• William Grubbe

    CCTL Lead Fellow

    wgrubbe@uchicago.edu

    Will is a PhD Candidate in the Pritzker School of Molecular Engineering, co-advised by Prof. Juan Mendoza and Prof. Juan de Pablo. His research focuses on developing novel, high-throughput methods for protein engineering using molecular dynamics simulations and cell-free systems. Will is particularly interested in making STEM education more accessible, inclusive, and affordable, and is passionate about improving science communication and comprehension. As a CCTL Fellow, Will seeks to continue the previous work done to equip STEM graduate students, post-docs, and faculty with a better understanding of evidence-based pedagogical practices, and help to develop and implement engineering-specific education and pedagogy techniques for the University of Chicago.

  • Elizabeth Kelley

    CCTL Lead Fellow

    ewkelley@uchicago.edu

    Elizabeth is a PhD candidate and NSF Graduate Research Fellow in the Chemistry Department where she conducts organic chemistry and chemistry education research. As a former Teaching Consultant and Fellow with the CCTL, she helped STEM instructors boost student learning and interest in the sciences while cultivating an appreciation in instructors for evidence-based pedagogy. In addition to her work with the CCTL, Elizabeth brings to her role as a Lead Fellow several years of pedagogical and service experience as a high school chemistry teacher at the University of Chicago Laboratory Schools, chemistry Teaching Assistant at the University of Chicago and the College of William & Mary, tutor in chemistry and math, sailing instructor, research mentor, and guest instructor and co-founder of multiple volunteer education initiatives. As a CCTL Lead Fellow, Elizabeth looks forward to empowering the Fellows to make meaningful progress toward supporting student learning and instructor development throughout the university.

  • Tess Fulcher

    CCTL Senior Fellow

    mtfulcher@uchicago.edu

    Tess is a PhD student in developmental psychology, and studies how infants and toddlers learn about the world around them through exploration and social interaction. Tess has served as a Teaching Assistant and Laboratory Instructor for various courses in the psychology department (including Biological Psychology, Developmental Psychology, Cognitive Psychology, and Psychological Research Methods), and mentors undergraduate student researchers in the Infant Learning and Development Lab. Tess is thrilled to work as a Chicago Center for Teaching Fellow and aims to discover, cultivate, and share strategies for inclusive teaching and research in the field of developmental psychology.

  • Elaine Kushkowski

    CCTL Senior Fellow

    eek@uchicago.edu

    Elaine is a Ph.D. candidate in the Committee on Development, Regeneration, and Stem Cell Biology. Her doctoral research focuses on the early embryonic origin of a transient cell type called the neural crest. Elaine has experience as a biology tutor, teaching consultant, and teaching assistant for two U Chicago undergraduate classes, Biological Systems and Fundamentals of Developmental Biology. She has also worked as a camp counselor and adult outdoor skills trainer. As a CCTL Fellow, Elaine hopes to inspire instructors to bring evidence-based, inclusive, and engaging teaching strategies into the science classroom.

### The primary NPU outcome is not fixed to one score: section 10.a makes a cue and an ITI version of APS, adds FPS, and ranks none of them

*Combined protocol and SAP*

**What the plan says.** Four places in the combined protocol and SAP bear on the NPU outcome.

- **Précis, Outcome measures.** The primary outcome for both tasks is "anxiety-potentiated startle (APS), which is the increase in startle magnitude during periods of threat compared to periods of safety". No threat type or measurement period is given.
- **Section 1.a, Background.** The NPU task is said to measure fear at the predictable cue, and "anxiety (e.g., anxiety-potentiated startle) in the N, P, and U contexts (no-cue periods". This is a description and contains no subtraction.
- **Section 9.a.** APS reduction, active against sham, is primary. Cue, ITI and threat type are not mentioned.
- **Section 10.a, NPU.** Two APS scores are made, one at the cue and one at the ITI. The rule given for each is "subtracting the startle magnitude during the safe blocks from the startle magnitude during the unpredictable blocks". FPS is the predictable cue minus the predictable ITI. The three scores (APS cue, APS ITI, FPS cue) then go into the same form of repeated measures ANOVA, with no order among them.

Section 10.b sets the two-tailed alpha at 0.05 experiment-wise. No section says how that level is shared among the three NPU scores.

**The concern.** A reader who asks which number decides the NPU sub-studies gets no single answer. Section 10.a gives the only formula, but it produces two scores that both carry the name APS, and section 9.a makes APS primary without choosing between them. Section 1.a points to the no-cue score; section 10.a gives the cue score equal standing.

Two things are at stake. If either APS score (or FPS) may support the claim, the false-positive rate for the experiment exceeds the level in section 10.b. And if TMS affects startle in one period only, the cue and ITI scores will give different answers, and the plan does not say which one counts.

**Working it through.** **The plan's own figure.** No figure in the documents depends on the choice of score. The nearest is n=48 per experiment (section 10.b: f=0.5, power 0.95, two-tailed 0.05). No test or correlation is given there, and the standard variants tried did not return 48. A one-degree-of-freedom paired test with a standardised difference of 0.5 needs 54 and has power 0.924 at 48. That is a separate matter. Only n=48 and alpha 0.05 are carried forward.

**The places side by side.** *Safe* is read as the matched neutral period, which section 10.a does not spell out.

• Bellamy Mitchell

    CCTL Senior Fellow

    bellamy@uchicago.edu

    K. Bellamy Mitchell is a PhD candidate in the Committee on Social Thought and the Department of English, with research interests in modern and contemporary poetry and poetics, phenomenology, psychoanalysis, ethics and affect, Indigenous studies, and theories of language and law. In her dissertation she articulates critical poetics of apology as a rhetorical and literary genre. She has received fellowships from the Pozen Center for Human Rights and has taught in the Creative Writing Department, the English Department, and the Center for the Study of Gender and Sexuality, and considers teaching to be a primary pleasure and dedication. She is especially passionate about engaging themes of gender and sexuality, race and racialization, documentation status, disability, and class inequity, especially in courses where they are not primary topics—understanding that the literature she teaches is inextricable from the wider social and political contexts in which it is produced, and from the audiences to which it speaks. As a CCTL fellow, she hopes to share her love for active learning strategies by leading a workshop series on incorporating notebooks and note-taking in the classroom.

  • Ian Bongalonta

    CCTL Fellow

    ianjefab@uchicago.edu

    Ian Bongalonta is a second year PhD student in the Department of Chemistry. He conducts research in large-scale quantum mechanics, reactive molecular dynamics, and their applications to biophysical systems. He has served as a teaching assistant for the Honors General Chemistry course sequence and is the recipient of the 2022 Wayne C. Booth Graduate Student Prize for Excellence in Teaching. In addition to teaching undergraduate students, Ian has also designed and taught a course in waves and electromagnetism for high school students at the University of Chicago's Collegiate Scholars Program. As a CCTL Fellow, he hopes to systematically improve graduate teaching and student life in the physical sciences through collective resource management and nourishment of pedagogical methods.